NEW MEXICO (KRQE) – After tracking down the first confirmed case of the omicron COVID-19 variant in New Mexico, state health leaders say its too early to tell what the variant’s emergence means for the state’s case rates or any change in the severity of the illness. The update came Wednesday during a virtual news conference, two days after announcing the discovery of omicron in New Mexico.

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So far, the first and only known case was identified Sunday, December 12 with a female adult in Bernalillo County. As of Wednesday, New Mexico was among 33 state who’ve identified the variant in new COVID cases. Omicron has been labeled a variant of concern by the Centers for Disease Control due to several mutations in the virus’ spike protein.

“This variant likely does spread more easily than the original SARS-COVI-2 virus, but it’s not quite clear as compared to Delta, does it spread more easily?” said Dr. Christine Ross, NMDOH’s State Epidemiologist. “It certainly does appear to have a growth advantage.”

On Wednesday, New Mexico reported 1,357 new COVID-19 cases, while 613 people were hospitalized with the virus. While Wednesday marks one of the lower total numbers of virus-related hospitalizations over the last several weeks, New Mexico has faced a continued high-level of new COVID-19 cases, stressing the state’s hospital systems.

“We had been hoping that we were seeing a deceleration in the growth in new cases, but that doesn’t appear to be the case,” Dr. Ross said. “We certainly worry about our high case rates, particularly as we head into the holiday season.”

Albuquerque Hospitals Receiving New Help

Through traveling nurse programs, the state is providing more help to several Albuquerque-area hospitals, including three of Lovelace’s hospitals and Presbyterian Hospital. In total, at least 364 state-hired nurses are working in state up from just over 200 last week. Nearly a third of that assistance is now in Albuquerque.

“You can see the larger hospitals are also asking for help,” said Acting NMDOH Secretary Dr. David Scrase. “We’re doing the best we can, we do get FEMA reimbursement for this, there’s some fairly extensive paperwork to get this reimbursement.”

The state says UNMH is also asking for help for staffing assistance. One of two Albuquerque hospital systems under “crisis standards of care,” UNMH announced at a news conference in early December the system would reassign some surgeons, anesthesiologists, residents, and house officers to help provide care in other areas of the hospital. While outpatient care remains unaffected, UNMH is still not accepting most requests for transfers into its facility and only doing surgery on patients that is required within two weeks.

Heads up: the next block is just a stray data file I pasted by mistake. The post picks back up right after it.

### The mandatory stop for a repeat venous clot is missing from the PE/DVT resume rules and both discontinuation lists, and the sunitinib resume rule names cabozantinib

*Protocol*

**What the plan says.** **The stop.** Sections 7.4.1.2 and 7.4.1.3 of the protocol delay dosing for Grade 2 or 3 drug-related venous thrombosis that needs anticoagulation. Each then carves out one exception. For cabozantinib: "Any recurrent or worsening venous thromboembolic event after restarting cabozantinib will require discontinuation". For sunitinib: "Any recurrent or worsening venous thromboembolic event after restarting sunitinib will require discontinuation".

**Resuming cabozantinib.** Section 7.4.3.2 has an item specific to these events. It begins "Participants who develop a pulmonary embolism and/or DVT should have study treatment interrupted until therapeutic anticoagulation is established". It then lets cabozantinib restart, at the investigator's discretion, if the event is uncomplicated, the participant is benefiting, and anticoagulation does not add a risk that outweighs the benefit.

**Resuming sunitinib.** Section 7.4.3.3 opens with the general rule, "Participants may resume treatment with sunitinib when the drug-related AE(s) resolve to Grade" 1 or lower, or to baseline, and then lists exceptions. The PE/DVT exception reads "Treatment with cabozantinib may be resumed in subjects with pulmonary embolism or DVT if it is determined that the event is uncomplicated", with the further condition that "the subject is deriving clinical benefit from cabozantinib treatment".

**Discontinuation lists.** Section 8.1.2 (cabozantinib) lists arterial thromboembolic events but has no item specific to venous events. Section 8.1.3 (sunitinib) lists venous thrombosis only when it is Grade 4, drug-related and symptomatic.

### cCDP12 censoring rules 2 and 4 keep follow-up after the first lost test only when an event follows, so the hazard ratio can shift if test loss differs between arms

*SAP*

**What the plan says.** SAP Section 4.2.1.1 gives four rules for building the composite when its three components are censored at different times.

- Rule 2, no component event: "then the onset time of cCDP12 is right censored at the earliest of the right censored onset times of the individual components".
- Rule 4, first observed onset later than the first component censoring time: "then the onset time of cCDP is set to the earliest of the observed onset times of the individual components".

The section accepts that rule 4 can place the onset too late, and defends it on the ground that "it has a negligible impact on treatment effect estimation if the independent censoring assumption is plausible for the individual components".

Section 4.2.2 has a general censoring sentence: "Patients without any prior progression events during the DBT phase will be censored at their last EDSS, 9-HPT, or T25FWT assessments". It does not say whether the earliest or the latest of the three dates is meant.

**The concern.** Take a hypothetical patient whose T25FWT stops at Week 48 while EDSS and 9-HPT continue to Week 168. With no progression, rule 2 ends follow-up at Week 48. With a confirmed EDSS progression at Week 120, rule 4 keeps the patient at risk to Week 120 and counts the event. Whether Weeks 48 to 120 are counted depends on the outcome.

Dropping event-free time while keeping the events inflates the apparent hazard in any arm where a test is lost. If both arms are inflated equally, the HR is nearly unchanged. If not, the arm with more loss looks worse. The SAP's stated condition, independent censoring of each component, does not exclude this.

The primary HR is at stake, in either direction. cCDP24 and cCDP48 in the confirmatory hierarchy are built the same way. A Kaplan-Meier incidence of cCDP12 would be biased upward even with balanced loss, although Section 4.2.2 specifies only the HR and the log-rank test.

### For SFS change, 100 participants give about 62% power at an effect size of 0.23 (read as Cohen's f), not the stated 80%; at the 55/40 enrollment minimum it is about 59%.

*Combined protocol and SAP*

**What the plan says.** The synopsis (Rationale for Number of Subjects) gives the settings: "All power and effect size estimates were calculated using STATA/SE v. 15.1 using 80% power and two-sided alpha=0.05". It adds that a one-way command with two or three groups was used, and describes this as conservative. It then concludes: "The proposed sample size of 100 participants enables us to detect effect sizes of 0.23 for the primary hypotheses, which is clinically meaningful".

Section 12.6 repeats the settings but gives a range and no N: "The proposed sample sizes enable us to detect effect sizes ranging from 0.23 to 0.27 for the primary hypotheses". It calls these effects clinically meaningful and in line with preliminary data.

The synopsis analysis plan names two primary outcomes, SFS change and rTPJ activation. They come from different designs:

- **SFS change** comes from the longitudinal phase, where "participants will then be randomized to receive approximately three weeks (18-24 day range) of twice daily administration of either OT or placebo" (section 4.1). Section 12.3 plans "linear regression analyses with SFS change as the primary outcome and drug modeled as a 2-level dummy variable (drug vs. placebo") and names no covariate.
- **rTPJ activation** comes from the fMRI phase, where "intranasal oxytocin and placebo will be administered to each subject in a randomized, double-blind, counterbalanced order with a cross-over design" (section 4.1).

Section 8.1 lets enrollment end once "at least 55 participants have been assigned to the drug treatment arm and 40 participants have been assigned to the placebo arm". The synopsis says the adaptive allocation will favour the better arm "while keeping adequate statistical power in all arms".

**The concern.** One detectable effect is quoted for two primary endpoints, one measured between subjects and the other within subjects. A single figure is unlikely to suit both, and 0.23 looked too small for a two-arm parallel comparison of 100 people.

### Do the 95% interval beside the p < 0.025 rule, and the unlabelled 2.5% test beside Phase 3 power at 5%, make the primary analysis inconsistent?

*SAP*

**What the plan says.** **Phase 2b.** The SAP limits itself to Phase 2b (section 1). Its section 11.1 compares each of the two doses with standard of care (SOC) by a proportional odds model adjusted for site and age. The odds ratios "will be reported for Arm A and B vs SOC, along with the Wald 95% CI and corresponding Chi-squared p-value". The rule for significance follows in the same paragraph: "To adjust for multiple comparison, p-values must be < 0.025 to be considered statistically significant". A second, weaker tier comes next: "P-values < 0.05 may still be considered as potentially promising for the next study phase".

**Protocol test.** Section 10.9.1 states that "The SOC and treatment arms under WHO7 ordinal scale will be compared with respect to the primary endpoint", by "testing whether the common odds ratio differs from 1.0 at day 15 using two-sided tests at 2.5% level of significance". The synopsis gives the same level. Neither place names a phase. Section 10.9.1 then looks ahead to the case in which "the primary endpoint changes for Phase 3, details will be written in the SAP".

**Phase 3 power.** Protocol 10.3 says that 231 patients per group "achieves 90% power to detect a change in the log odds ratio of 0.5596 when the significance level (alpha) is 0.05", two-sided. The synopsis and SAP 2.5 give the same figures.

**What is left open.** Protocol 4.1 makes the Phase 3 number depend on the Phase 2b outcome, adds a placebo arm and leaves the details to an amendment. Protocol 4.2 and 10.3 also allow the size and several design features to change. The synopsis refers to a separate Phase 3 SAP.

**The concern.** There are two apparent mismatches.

Kids Vaccinations, Adult Boosters Up

State officials released data Wednesday showing vaccination rates continue to track on target with state aspirations amid the 5 to 11 and 12 to 15 year old age groups. Deputy Secretary for NMDOH, Dr. Laura Parajón says the 5 to 11 year old age group is getting vaccinated at a faster rate than the 12 to 15 year group.

“22.4% of New Mexicans 5 to 11 years old have had at least one dose,” Dr. Parajón said. “What the vaccines are really really good at doing, and continue to do is to prevent hospitalization, death and getting really sick from COVID.”

On the booster dose front, New Mexico saw another 10% increase in the number of people getting booster doses this week. New Mexico ranks tenth out of the fifty states for percent of people fully vaccine, older than 18 with a booster dose.

FEMA’s mobile vaccination buses will be arriving in New Mexico in five days, on December 20. The state is expected to receiving four buses, one for each region of the state.

“It looks like a vaccine tour bus,” Dr. Parajón said. “We’ll be able to start doing vaccine clinics all throughout the state of New Mexico.

The state is also looking for churches, neighborhood groups or other groups to organize mobile vaccination clinic requests. Those buses can be requested through a state website, The state says it will also help with promotional support for those vaccination clinics are

The Albuquerque metro area, the state continues to offer a daily vaccination for kids and an adult booster shot drop-in clinic from 10 a.m. to 6 p.m. That clinic is open daily and appointments can be viewed on the state’s online vaccine calendar.

Through October, New Mexico added between 4,700 and 6,600 new COVID cases each week. In November, cases continued climbing between 8,200 and nearly 9,900 new COVID cases each week. According to the state’s latest weekly report, New Mexico added 7,953 new cases between December 7 and December 13, 2021.